For one species of flatworm that lives in the gills of freshwater fish, monogamy is the rule. But for humans and every other living creature, biologists believe nature prefers that man and beast have multiple sexual partners.
With that in mind, some biologists say we shouldn’t be too surprised when public figures like former New York Gov. Eliot Spitzer and others get caught cheating on their mates.
We may just be wired that way.
“Nature wants one thing, and what it wants are babies,” Jeffrey Kluger, TIME magazine’s science editor, told TODAY’s Meredith Vieira on Wednesday. “It also wants lots of them and it wants variety, because the greater the genetic variety, the greater the likelihood that the babies are going to survive to adulthood and do well. So even when we’ve had children, we have some very primal software that keeps telling us, ‘Look around.’ ”
Once upon a time, biologists thought that there were a number of animals — eagles, geese and beavers among them — that remained monogamous throughout their lives. But DNA testing has shown that even the animals that look like the models of fidelity are getting out at night for a little extra on the side. And, according to a report filed by TODAY’s Natalie Morales, the list of officially monogamous creatures is down to one — that freshwater flatworm that physically attaches itself to a mate for life.
“Men will look for women who look like they’re young and fecund,” Kluger added. “And women look for men who look like they’re good providers, which is why rich and powerful men do well.”
Even in human societies, Americans are relatively unique in their expectation of lifelong fidelity, said University of Texas psychologist and author David Buss.
“Historically, most cultures are polygynous, meaning men are legally entitled to take multiple wives, and so mating with many women is very common across cultures and perfectly acceptable in many cultures,” he said from Austin, Texas. “Our culture is somewhat unique in that we have presumptive monogamy or legal monogamy — men are only supposed to have one woman.”
Vieira wondered whether we haven’t evolved beyond our biological impulses, and both men agreed that humans do have the ability to override their genetic and biological programming. And, studies show, most people do, with 65 percent of men and 75 percent of women claiming that they have never cheated on their spouses.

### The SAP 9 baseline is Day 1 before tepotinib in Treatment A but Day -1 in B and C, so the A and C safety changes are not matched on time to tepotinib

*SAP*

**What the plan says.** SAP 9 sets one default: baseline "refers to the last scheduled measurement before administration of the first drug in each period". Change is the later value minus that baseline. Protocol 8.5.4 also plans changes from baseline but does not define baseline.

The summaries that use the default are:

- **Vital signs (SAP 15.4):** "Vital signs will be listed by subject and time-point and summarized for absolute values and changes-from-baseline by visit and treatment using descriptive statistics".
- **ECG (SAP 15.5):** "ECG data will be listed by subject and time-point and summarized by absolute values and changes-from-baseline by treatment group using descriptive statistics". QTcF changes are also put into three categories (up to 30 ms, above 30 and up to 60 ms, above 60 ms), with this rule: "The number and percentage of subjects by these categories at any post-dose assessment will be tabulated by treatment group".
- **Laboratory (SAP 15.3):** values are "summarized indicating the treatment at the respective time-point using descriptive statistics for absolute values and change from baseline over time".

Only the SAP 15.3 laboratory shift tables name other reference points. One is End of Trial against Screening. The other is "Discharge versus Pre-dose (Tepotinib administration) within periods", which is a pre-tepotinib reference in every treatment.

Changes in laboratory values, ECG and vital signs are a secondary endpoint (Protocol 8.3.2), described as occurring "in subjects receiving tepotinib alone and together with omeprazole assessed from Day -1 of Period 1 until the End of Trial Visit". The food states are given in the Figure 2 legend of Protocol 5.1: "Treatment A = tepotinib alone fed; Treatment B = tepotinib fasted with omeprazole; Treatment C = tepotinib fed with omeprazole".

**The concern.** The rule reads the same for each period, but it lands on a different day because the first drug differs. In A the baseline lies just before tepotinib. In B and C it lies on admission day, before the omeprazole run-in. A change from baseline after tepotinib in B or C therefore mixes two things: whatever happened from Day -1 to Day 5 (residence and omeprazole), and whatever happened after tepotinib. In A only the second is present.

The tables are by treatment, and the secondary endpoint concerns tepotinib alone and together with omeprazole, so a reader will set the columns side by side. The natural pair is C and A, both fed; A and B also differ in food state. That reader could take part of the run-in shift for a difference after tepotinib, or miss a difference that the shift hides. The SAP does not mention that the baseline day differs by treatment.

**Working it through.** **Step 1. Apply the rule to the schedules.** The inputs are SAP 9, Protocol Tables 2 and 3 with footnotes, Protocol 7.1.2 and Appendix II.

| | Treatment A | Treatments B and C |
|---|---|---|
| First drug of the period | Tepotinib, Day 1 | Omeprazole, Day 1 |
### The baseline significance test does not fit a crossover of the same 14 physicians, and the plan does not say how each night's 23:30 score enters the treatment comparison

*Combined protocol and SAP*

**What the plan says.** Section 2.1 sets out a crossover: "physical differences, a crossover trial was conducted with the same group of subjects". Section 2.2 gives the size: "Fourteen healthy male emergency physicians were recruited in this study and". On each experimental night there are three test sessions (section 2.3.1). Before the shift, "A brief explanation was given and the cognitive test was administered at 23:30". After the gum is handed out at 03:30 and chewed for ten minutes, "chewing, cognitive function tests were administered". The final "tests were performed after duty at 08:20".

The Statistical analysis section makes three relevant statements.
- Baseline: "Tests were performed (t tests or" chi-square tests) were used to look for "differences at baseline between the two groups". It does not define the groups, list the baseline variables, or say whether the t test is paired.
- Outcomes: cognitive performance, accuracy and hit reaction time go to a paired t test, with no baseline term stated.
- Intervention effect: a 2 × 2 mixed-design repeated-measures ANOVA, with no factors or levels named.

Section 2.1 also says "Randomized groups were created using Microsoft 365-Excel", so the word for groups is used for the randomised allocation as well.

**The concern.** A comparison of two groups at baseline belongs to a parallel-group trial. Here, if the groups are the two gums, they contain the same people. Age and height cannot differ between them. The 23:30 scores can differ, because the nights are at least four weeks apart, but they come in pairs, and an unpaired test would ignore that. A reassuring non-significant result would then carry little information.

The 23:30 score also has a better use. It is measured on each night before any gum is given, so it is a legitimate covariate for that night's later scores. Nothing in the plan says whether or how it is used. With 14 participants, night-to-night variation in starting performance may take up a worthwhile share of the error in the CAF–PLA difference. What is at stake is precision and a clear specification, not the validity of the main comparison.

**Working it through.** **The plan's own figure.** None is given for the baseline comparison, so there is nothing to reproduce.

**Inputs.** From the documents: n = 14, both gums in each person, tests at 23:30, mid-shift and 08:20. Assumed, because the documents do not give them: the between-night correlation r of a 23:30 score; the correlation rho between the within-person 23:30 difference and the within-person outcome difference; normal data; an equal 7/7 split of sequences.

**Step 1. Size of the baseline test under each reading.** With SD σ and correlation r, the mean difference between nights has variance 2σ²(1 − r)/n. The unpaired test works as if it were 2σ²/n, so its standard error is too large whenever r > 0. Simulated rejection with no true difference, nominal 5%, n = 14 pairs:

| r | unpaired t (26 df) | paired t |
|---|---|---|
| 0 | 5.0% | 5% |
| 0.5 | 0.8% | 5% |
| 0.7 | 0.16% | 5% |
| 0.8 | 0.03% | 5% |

“If you look at marriages, in fact, more than half of them — in America anyway — do remain monogamous,” Buss said. “I think it’s important to keep in mind that although we do have these biological impulses to stray, we also have inhibitions against straying, for example, reputational damage. When people get caught straying, they incur reputational damage, and we are very concerned about our social reputations.”
The conflict between desire and morality was famously defined by former President Jimmy Carter, who told Playboy that he felt “lust” in his heart, and was roundly criticized for admitting even that.
- Craig Strickland's Widow on Their Last Conversation: 'He Walked Out the Door, Looked at Me and Said, "I Love You"'
- Joe Jonas Packs on PDA with Former Top Model Contestant Jessica Serfaty
- White House Responds to Petition to Pardon Making a Murderer Subjects Steven Avery and Brendan Dassey
- Family of Sandy Hook Victim Commends Florida Atlantic University for Firing Professor Who Questioned Massacre
- Kylie Jenner's Lip Kit Is Ruining Lives (According to the Internet, Anyway)
But, Buss said, Carter was making an important point. “It’s a reflection of reality,” he said. “I think it’s also important to keep in mind that both men and women experience lust in their hearts. They feel attractions to others.”
Both scientists agreed that while women do cheat, men are more likely to.
“There are two reasons for that,” Kluger said. “First of all, men simply can breed more. Men biologically can conceive a child every day if they wanted to. So we’re trip-wired for that kind of thing.”
Above the rules?
The way society is structured also adds to a male’s incentive to cheat. “We still live in a patriarchal society, which means men are more commonly in positions of power,” Kluger went on. “Positions of power tend to validate the belief that you’re above the rules. You and I don’t get a motorcade when we go places. We don’t get a flying wedge on the sidewalk. So if you’re entitled to the sidewalk and you’re entitled to the street, why aren’t you entitled to that beautiful woman on your communications staff?”
Buss said that although the urge to cheat is universal, people with certain personality traits are more likely to stray than others.
“Our studies find two in particular,” said Buss in addressing those traits. “One is impulsivity or lack of conscientiousness. But the most important personality characteristic is narcissism. Men who are high on the narcissism personality characteristic are more likely to cheat than men who are lower. They put their own needs and their own urges before those of their families.”
Both agreed that “biology made me do it” isn’t an excuse for infidelity.
“We have to be realistic about our human nature. We have these impulses to stray,” said Buss. “But we also have inhibitions against straying and the ability to choose whether or not we do.”
© 2013 NBCNews.com Reprints